The time has now come for the nation to turn a new page in Australia’s history by righting the wrongs of the past and so moving forward with confidence to the future.
– Prime Minister Kevin Rudd’s apology made in the Australian Parliament, February 13, 2008.
There are some novels that capture a moment of time; that perfectly represent and capture that historical moment’s zeitgeist. Gail Jones’ 2007 novel Sorry does just this.
Published a year before then - Prime Minister Kevin Rudd’s formal apology to Indigenous Australians in February 2008, Jones’s novel performs an act of contrition: as the novel’s title encapsulates, she presents the novel in a spirit of apology and reconciliation that had been lacking in official discourses of the time.
In an interview with openDemocracy’s Rob Cawston, given soon after the novel’s publication, she emphasised the ways in which writers are able to engage with such difficult issues, suggesting that “the first responsibility [of the novelist] is to remember what it serves the state to repress”.
Relating the idea of narrative to the retelling of history, she characterises the replaying four times in four different versions of a particular traumatic moment in Sorry as a way of suggesting that “history is a complicated process of repressions and revelations” in which it is sometimes “in certain people’s interests not have the real story told”. She describes her novel, too, as a “kind of testing of ideas of responsibility and history” rather than as a realist text.
So one of the important questions raised by this novel is this: can literary works play a productive part in the process of reconciliation between Indigenous and non-Indigenous Australians?
Writing on The Conversation, Tony Hughes D’Aeth has made the case for Kim Scott’s That Deadman Dance as a novel that does just this, making “from an impossible situation a possible way forward”. I would like to suggest that Sorry similarly offers a non-Indigenous discourse of apology that, while it may not have a material impact in the “real world”, contributes nonetheless to a spirit of mutual respect and understanding.
As literary academic Derek Attridge has suggested in The Singularity of Literature, while literature “solves no problems and saves no souls, nevertheless … it is effective” and, indeed, I would add, affective.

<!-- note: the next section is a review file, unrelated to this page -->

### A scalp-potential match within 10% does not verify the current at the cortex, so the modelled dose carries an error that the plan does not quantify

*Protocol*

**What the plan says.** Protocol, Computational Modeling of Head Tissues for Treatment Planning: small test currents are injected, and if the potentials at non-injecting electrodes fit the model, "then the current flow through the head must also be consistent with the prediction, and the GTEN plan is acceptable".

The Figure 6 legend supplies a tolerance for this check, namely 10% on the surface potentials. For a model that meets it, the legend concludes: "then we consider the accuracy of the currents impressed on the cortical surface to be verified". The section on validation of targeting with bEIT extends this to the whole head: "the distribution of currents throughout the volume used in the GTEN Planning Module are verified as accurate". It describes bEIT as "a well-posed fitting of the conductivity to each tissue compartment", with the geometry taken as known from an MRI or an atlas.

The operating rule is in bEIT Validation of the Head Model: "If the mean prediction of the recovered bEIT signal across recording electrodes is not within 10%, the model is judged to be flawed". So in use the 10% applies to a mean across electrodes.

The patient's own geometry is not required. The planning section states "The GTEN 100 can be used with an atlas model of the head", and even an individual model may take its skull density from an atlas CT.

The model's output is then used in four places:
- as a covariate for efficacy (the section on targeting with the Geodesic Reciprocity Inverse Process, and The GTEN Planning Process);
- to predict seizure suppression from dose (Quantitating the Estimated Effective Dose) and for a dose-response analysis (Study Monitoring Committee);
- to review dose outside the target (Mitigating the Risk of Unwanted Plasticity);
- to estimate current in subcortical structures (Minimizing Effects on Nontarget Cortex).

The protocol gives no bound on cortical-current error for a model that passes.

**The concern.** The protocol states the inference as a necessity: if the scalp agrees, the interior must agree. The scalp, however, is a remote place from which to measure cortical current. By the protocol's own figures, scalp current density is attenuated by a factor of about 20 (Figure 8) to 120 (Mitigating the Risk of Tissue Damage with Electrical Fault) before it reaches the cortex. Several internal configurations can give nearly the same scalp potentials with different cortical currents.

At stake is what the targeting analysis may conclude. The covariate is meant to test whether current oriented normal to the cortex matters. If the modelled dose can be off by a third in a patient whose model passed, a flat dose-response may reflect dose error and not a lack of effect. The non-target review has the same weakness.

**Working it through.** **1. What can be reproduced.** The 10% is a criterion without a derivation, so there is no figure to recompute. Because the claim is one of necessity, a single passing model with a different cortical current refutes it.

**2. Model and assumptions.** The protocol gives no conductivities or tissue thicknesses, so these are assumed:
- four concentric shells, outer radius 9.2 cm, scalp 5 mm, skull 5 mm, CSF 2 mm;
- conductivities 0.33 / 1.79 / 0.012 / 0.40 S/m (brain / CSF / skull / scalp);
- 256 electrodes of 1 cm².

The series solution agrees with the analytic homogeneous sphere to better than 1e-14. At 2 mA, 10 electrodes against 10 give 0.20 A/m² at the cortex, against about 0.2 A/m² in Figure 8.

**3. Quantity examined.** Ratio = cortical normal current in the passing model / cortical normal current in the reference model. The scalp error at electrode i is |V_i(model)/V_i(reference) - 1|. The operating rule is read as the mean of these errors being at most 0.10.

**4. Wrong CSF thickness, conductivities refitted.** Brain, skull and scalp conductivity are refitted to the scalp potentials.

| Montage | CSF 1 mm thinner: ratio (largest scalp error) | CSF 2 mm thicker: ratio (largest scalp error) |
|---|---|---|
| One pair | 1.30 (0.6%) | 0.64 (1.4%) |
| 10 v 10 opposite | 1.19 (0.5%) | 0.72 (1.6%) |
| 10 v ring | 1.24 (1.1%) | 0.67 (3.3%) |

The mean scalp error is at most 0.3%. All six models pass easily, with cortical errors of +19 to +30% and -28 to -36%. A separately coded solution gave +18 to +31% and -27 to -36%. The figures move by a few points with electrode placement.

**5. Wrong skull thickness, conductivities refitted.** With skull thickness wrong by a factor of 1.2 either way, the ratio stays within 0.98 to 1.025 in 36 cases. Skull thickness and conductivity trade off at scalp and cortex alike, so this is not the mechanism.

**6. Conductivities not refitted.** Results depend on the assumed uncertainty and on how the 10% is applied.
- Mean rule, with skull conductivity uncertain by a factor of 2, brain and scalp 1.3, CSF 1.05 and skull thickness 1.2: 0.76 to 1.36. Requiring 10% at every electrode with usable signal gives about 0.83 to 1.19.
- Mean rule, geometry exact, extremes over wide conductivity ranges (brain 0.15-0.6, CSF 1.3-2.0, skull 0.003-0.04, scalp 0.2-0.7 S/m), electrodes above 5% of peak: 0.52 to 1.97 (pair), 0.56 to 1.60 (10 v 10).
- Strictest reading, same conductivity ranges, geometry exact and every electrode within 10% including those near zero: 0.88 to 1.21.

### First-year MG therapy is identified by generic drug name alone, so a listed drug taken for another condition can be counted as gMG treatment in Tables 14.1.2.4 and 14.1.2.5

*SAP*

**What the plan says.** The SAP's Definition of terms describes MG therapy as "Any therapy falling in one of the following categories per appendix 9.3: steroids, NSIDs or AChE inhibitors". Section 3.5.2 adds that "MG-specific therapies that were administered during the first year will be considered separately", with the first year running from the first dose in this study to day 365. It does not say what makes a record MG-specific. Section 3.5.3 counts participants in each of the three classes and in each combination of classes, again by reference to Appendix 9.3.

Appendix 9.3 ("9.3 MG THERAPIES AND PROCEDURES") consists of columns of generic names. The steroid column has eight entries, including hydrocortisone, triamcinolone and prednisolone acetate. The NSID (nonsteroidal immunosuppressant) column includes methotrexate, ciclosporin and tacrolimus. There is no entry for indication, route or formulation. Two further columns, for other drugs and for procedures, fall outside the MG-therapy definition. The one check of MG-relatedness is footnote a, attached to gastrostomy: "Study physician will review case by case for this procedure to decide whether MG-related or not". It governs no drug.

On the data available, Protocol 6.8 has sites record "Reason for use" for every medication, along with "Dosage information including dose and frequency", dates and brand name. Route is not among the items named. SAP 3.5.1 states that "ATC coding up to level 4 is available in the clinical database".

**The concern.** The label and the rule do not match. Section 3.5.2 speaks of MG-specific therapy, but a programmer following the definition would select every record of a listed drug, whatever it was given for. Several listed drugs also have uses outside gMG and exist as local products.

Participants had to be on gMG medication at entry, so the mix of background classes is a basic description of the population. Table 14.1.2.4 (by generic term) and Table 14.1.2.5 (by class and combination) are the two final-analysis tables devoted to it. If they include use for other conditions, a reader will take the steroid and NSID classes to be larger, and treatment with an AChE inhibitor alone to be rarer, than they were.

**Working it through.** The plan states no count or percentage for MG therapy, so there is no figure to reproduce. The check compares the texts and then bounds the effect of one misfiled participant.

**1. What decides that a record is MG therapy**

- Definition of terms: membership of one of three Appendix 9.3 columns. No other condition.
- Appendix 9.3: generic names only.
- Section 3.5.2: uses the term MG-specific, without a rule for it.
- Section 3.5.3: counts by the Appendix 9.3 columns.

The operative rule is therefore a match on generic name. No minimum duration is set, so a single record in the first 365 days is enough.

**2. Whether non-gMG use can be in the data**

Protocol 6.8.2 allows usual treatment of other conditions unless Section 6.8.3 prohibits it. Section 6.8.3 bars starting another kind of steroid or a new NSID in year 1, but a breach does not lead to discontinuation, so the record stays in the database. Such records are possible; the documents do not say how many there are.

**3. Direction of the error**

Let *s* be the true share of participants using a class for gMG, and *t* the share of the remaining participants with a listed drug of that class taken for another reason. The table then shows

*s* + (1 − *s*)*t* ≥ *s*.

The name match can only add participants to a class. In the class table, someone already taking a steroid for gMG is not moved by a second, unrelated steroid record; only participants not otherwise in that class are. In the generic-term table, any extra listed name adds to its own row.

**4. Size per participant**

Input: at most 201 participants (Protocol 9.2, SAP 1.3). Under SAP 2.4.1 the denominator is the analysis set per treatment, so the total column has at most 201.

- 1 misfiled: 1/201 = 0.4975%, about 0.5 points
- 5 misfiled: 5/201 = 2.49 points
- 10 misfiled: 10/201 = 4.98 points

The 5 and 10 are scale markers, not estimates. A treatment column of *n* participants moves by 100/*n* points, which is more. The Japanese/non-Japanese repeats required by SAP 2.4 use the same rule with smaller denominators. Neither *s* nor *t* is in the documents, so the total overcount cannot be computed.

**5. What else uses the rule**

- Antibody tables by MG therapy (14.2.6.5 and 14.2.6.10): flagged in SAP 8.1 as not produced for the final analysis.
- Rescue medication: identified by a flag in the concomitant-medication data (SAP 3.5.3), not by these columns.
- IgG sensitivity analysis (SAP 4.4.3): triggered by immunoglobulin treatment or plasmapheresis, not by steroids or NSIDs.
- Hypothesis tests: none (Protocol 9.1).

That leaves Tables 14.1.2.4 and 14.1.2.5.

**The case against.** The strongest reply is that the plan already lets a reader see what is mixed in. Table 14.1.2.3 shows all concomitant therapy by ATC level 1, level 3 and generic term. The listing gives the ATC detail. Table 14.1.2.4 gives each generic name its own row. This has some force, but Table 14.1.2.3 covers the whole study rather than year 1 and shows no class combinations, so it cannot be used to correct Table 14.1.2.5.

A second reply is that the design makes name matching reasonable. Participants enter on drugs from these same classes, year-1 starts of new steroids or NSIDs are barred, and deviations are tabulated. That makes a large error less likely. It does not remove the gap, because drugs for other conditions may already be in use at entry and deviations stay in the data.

How, then, does Jones’ novel engage with these issues and affect its readers? It does so by relating a story that is essentially personal; one that relates to a particular family and a central act of injustice, betrayal and sacrifice that can also be read as symbolic. It is about the power of stories to heal trauma and release silenced voices.
The story begins with blood and secrecy, a “story that can only be told in a whisper”, concerning the death of the father of the central character, Perdita. Set in Western Australia during the second world war, it beautifully evokes Perdita’s difficult childhood in a seemingly loveless family in which her anthropologist father, Nicholas Keene, believes he can uncover the “mysteries” of the local Aboriginal people by means of his “colossal Keene Hypothesis”.
Her psychologically unstable mother, Stella, manically quotes from Shakespeare to try to orientate herself in the strangeness of the Australian outback. Perdita, is, of course, named for the “lost child” in Shakespeare’s The Winter’s Tale and Shakespearean references are threaded throughout.
Language and silence are at the heart of the text. The novel tells of the relationships Perdita establishes with the local Aboriginal people, whose language she learns, particularly with a young Indigenous girl Mary, and with Billy, the mute son of their neighbour.
From the Aboriginal people, she learns the language of the body, a physical closeness she does not encounter at home, and an understanding too of the language of the bush. After the trauma of witnessing her father’s death, Perdita develops a stutter that is only ameliorated when she is reciting Shakespeare.
But this muteness and voicelessness are not just physical: they are also metaphors for the silences in history. As Jones has commented:
I’m very interested in what is forgotten, the way that certain voices in history are forgotten, the rights and values of indigenous people in particular are lost or locked away.
Light-skinned Mary is one of the stolen generations, taken from her mother when she was six years old, “to learn to be a whitefella, to learn all them whitefella ways”. Without giving too much away, it is this heartwrenching aspect of the story that explains Mary’s sacrifice: “mothers and daughters, they need each other”, she explains towards the end of the novel.
The narrative enacts a process of traumatic return, retelling past events until the “real” version is uncovered and Perdita gradually regains her voice and her memory. Interspersing first and third-person narration, it shows how history can be made and unmade.
It is also about the power of reading to connect people, with Mary believing that “some kind of spirit inhered in words” and that sharing books forms “a kind of family without limits”.
Interestingly, Jones has written of a similar communal experience when she witnessed the “Sorry-in-the-Sky” during the Sorry Day Sydney Harbour Bridge Walk of 2000.
Everyone who read that word, she suggests, shared in saying sorry, however frail and transitory that shared responsibility may have been in real time and however ambivalent and equivocal such an act may be.
Like her novel, it had a healing quality, despite its brief and shaky appearance in the sky, marking a particular moment of all-too-ephemeral ethical engagement.
Are you an academic or researcher? Is there an Australian book or piece of writing – fiction or non-fiction, contemporary or historical – you would like to make the case for? Contact the Arts + Culture editor with your idea.